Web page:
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Gelada baboons
Move along there: Gelada baboons

By Dr Jackie Spiby

We are still here in Addis Ababa. We have survived the rainy season and the sky is blue again.

Many of you will have seen the news about the famine in the south east of Ethiopia where it borders Sudan and Kenya. Sitting in Addis, it is as difficult to understand the whole story here as it is at home. We pick up the news and some of the debate from the BBC when the internet is working. When we travelled to the south recently, everywhere looked really fertile and verdant as it was just after the rains. But at work I do hear about problems with food-aid delivery and families that can’t feed their children.

As recipients of Global Fund money, my organisation has to have pristine financial arrangements. The management audit letter we received recently could have been one found in any PCT. By the way do PCTs still exist? The only difference was that they were querying why a goat had been bought. I recently found myself on an appointments committee for an internal auditor – something I have managed to avoid in the UK. Amazingly my interviewing instincts rose to the fore. I was delighted that my first choice was the same as the finance director’s. It did help that the interviews were in English. So, another country another culture but actually much is the same.

We took a few days off to travel north to trek in the Simien mountains. Ethiopia lies in the East African Rift Valley so much of the north and central areas are hilly in stark contrast to the desert areas bordering Sudan and Somalia. We were walking at three to four thousand metres and were surprised that it was still scattered with villages, and, wherever we went, small children were keeping an eye on the cattle and sheep. They said they went to school but I wasn’t really convinced.

Walking into a BBC crew filming the gelada baboons was quite surreal. We had just stopped to put on our macks as it was raining when we heard a very posh voice asking if we could move please as they were trying to film the baboons running down that particular hill. If you ever see a documentary on these baboons in the Simiens we were there, and we saw the locals on the other side of the hill ‘encouraging’ the baboons to move.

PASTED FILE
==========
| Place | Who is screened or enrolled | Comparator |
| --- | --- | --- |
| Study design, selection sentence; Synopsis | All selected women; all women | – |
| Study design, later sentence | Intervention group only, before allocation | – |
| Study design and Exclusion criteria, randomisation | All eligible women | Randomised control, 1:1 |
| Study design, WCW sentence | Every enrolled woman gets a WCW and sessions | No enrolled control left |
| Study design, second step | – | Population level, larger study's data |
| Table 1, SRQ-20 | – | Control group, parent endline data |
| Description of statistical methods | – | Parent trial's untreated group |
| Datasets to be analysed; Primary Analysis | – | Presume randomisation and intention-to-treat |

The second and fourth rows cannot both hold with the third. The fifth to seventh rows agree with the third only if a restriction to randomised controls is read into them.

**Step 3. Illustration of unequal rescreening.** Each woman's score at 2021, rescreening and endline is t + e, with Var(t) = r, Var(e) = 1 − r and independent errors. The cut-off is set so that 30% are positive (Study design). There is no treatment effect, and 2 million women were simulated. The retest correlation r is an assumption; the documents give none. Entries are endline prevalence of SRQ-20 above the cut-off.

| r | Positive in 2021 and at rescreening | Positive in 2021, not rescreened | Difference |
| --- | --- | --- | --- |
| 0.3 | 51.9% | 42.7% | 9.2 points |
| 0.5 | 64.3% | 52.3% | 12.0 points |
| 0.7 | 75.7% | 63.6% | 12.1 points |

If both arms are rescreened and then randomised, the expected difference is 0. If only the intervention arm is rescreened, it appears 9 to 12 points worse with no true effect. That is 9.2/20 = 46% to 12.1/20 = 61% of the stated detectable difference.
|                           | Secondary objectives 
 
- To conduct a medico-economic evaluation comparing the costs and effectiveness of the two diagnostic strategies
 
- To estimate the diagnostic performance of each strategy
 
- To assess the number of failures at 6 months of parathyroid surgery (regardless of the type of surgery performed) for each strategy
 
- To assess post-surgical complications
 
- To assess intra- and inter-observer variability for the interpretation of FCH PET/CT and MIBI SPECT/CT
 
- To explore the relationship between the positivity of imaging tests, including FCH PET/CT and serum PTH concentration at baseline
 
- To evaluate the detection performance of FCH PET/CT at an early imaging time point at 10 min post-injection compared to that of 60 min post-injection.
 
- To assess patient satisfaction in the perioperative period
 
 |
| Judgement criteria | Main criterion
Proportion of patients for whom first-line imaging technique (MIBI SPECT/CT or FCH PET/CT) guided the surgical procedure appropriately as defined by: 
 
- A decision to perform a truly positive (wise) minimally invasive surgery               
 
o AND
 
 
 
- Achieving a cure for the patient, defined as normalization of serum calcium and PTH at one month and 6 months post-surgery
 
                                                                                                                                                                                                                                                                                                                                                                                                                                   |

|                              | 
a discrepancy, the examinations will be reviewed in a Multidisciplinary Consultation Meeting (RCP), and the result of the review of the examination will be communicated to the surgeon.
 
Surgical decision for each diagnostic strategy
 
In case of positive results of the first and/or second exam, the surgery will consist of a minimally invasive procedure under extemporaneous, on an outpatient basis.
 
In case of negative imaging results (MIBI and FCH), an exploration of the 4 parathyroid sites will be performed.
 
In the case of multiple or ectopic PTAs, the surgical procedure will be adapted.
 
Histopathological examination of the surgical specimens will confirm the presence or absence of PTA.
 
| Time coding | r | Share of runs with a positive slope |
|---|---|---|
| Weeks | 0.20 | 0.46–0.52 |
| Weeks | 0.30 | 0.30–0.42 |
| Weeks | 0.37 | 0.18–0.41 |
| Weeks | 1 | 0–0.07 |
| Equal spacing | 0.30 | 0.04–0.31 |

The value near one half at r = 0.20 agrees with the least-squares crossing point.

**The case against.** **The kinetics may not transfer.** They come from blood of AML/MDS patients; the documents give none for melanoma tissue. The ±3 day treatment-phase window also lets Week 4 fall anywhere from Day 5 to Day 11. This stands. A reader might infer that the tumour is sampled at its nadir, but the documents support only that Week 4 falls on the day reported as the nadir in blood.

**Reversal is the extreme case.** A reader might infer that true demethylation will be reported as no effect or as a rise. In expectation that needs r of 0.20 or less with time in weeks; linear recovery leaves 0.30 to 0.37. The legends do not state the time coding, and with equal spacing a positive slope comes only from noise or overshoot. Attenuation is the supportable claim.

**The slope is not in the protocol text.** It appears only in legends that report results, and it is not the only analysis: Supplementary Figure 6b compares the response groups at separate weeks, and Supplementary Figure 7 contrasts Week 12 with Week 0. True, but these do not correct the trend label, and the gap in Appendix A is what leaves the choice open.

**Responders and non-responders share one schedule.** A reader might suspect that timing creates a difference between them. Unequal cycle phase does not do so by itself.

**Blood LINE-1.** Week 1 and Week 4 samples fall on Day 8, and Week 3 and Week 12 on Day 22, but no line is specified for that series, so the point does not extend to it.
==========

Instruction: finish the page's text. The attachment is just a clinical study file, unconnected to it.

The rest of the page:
One of my areas of work is developing a volunteers’ strategy. Not international volunteers but local volunteers. PLHIV associations are similar to charitable organisations in the UK so their boards are all volunteers and most of the programmes workers are also volunteers. However they do get expenses. The latter get 206 birr a month for travel. That is £7.60. In the focus groups they tell me they do it for humanitarian reasons. However when I asked if they also had paid work, they said it was hard to get work as they were HIV+. So what is a volunteer? I really enjoy the focus groups: however formal I try to make them, we have to have a coffee ceremony, and they usually end with music and dancing. The highlight last week was meeting a 22-year-old woman who finished school at grade 6 but was carrying a beautiful, chubby smiling baby who everyone proudly told me was HIV negative.

Am I making any difference? Not an unusual question for anyone in public health. I’ve been asking it my entire career. I’d better get back to work and make sure that I am.

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Monkey drinks Cola in Addis Ababa

A monkey drinks cola in Addis Ababa

By Dr Jackie Spiby

Hello from Addis Ababa.

It is a warm and sunny morning. By lunchtime it will be hot, but not too hot as we are 2,400m high and there is usually a breeze. When I go out it will be dusty, smelly and, if I noticed it anymore, the air will be polluted. This is mainly due to the huge volume of taxis, buses and lorries, most of which are ancient and belch out dark smoke which hangs around the city. I walk everywhere or go on a crowded, filthy line-taxi; so am I green? I came on a plane so blew my green travel limit and I use plastic water bottles – well I have to as I can’t drink the water but I do boil and filter so I reuse the bottles. Plastic bottles are everywhere.

I am a VSO volunteer and working in a local NGO (though virtually totally funded by external donors).  After 32 years in the NHS it was time for a change. For me that is, not the NHS because, as we know, that happens all the time. It took some time getting through the VSO process especially as my husband is here as an accompanying partner. Attending the assessment day together was a new experience. Try doing a group activity (you know one of those management games) with your partner. VSO then sends your CV out to local VSO programmes for them to see if they want you. You don’t get a choice; you just get to say yes or no to an offer. The first one was way outside of my experience, the next we had to go in five weeks; the next wasn’t viable for my husband.  Despair; but finally Ethiopia came up, an HIV organisation at national level and a country of spectacular scenery with mountains. It wasn’t the Far East which was my preference but we are here and at some point we will get to the mountains.